Over the past thirty years, the growth of the Internet and online systems has led to new ways of organizing and structuring businesses.
These days, it can make little difference where an organization's staff are physically located. The difficulties and time lost during commuting, the global pandemic, and other factors, have shown organizations that they can carry on pretty much as before, without having to house all their personnel under one roof in traditional workspaces.
Some companies (as we shall discuss) have always 'operated virtually', and drawn great benefits from doing so, scaling fast into global organizations.
Post pandemic, it could be that we never go back to a situation where city-dwelling office workers all commute at the same time of the day, back and forth to work, every working day.
What is a Virtual Organization?
In a virtual organization, employees are physically located anywhere in the world, and connected through online apps and systems such as Slack, Asana and Zoom.
Being located around the world, in different time zones, means global companies can provide services 24 hours a day to whoever they want.
The virtual organization still 'exists', has structures, departments and systems, much like any other organization.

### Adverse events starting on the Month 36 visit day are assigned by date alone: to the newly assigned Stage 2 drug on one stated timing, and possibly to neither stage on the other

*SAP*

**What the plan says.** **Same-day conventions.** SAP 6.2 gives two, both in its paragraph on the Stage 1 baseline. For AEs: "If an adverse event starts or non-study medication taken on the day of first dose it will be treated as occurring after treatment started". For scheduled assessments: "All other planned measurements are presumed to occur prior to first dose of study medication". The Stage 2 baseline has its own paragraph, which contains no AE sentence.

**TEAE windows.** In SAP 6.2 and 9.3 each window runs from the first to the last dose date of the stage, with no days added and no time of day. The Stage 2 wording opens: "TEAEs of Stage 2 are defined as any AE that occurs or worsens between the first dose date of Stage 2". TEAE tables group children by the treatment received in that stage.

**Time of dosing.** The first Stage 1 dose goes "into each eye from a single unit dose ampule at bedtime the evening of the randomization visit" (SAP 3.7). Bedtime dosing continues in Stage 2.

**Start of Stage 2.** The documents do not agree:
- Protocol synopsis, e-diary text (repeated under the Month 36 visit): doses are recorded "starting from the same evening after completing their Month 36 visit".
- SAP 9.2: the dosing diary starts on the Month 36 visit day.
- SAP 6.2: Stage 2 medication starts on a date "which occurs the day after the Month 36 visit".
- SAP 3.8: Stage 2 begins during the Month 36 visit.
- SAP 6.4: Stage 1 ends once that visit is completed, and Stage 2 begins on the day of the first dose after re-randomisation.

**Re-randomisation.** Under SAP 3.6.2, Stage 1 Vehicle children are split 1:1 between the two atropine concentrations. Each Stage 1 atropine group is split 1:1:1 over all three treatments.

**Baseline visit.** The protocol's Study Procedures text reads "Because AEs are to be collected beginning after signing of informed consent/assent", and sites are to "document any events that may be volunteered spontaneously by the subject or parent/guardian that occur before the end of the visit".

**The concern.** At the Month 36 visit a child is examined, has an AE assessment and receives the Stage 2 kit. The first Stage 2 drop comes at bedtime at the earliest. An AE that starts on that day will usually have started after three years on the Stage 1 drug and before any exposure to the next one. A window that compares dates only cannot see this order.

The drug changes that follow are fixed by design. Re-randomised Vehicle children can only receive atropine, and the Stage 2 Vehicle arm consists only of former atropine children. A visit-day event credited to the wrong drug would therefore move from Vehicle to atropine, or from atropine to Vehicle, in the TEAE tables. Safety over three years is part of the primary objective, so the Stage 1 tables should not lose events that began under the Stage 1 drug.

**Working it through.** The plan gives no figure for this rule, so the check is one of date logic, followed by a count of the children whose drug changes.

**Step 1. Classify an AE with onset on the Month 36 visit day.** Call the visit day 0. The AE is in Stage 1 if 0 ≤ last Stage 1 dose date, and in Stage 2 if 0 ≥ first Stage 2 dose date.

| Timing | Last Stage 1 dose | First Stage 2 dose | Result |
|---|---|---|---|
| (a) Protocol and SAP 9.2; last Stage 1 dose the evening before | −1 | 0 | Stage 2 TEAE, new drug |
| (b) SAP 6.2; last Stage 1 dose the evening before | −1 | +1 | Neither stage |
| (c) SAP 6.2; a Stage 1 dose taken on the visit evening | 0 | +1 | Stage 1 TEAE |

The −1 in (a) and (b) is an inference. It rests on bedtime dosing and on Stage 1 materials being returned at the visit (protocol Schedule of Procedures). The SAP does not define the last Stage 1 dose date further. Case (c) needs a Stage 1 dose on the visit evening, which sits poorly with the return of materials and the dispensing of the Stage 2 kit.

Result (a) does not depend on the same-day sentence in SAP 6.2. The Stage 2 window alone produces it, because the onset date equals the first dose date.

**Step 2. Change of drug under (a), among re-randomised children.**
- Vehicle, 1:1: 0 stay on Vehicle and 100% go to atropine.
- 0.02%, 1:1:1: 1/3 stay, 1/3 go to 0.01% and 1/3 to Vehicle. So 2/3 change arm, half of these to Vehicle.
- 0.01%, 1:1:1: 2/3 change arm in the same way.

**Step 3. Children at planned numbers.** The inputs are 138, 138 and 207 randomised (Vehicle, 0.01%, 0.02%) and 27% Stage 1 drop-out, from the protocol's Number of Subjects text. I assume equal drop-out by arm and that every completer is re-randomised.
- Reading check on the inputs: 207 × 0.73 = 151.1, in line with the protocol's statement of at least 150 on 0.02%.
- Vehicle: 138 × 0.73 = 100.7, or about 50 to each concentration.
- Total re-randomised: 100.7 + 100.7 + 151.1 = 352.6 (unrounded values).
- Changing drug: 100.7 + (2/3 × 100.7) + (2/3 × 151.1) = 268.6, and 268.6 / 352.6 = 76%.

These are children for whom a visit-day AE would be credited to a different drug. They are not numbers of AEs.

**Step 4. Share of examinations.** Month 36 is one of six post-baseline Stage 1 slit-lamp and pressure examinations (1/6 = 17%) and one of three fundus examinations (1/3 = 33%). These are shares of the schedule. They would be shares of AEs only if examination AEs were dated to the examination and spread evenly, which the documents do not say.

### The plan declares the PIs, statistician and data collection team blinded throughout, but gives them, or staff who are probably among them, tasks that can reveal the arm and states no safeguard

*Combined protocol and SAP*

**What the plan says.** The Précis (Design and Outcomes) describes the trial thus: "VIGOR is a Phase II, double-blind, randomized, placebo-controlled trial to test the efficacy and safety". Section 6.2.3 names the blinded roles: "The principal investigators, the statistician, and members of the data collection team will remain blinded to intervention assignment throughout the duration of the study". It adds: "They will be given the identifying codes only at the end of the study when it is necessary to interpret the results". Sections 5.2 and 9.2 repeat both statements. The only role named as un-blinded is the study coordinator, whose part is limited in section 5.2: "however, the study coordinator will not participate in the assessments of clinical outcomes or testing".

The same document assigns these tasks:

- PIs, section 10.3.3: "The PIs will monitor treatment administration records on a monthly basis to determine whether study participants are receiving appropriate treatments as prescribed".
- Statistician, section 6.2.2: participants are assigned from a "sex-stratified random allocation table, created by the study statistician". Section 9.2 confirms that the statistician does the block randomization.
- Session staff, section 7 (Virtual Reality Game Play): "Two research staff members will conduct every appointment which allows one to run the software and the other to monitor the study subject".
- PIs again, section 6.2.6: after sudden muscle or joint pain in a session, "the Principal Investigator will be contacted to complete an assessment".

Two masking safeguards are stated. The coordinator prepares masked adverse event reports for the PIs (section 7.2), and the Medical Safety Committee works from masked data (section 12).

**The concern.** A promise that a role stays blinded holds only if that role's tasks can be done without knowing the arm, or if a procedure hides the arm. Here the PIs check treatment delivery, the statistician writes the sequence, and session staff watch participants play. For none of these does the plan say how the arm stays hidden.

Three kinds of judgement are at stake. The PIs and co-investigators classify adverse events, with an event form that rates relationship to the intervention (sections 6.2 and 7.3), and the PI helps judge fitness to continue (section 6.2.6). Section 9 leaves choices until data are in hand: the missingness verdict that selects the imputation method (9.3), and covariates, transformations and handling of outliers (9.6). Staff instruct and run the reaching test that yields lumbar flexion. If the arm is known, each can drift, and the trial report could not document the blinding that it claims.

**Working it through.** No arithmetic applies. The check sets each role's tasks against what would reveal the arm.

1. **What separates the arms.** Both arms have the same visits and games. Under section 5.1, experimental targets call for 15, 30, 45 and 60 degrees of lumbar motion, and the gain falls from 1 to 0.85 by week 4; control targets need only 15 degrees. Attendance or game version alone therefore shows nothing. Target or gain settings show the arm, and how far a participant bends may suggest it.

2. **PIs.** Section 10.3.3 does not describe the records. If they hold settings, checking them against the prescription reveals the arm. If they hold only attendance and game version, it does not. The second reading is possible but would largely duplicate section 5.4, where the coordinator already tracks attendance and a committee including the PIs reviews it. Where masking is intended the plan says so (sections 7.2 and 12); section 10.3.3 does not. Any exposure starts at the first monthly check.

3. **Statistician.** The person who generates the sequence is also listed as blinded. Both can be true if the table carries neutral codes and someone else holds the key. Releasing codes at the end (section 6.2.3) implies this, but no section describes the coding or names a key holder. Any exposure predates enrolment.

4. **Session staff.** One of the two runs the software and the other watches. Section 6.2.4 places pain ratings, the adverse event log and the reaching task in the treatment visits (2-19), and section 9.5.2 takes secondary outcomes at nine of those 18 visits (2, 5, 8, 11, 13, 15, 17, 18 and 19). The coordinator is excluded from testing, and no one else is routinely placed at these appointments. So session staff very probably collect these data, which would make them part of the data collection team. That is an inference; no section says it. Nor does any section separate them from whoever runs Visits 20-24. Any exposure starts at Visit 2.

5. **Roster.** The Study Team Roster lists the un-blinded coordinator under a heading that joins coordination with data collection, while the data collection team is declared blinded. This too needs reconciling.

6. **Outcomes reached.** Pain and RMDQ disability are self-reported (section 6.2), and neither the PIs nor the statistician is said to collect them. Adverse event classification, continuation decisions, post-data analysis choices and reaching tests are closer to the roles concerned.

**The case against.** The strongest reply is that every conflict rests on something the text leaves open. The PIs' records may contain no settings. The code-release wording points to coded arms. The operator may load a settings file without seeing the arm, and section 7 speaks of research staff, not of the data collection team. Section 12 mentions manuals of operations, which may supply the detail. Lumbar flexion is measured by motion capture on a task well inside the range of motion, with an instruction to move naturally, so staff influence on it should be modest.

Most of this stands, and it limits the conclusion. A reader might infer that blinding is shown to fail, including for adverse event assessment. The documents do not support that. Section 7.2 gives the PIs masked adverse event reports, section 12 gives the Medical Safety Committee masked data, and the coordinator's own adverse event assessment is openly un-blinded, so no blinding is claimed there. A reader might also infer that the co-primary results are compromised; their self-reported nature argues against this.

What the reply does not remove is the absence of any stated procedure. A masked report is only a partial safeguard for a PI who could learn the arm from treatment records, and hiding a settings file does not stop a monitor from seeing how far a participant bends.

In some senses, they may not physically exist “but are made by software to appear to do so"(1). They have been described as "unreal but made to look real". (2)
Types of Virtual Organization
A virtual organization can also be a flexible network of separate, collaborative entities and people that come together to deliver a product or service.
This arrangement could be temporary, or refer to one part of the overall organization, or be a permanent structure.
There are various types and approaches:
- Mobile Working: employees are 'mobile', meaning they can work from anywhere using mobile devices such as smartphones and laptops. Field service personnel and salespeople often work in this manner.
- Virtual Teams: employees of one organization may work with employees from another organization. The combined 'virtual' team works together using email, apps and video conferencing from geographically dispersed locations.
- Telecommuting: here staff work from a place other than the normal workplace, such as from home. This activity increased dramatically during the Covid pandemic.
- Hot Desking: staff can work in a physical space, or from home, and can come in and use fixed desks as they wish. Signing into a workstation automatically pulls up their preferences and software, so they can work on any station.
- Telecentres: spaces for employees that require specialized systems not normally available in their own home. Used mainly for rural staff.
Automattic (Wordpress), Virtual Organization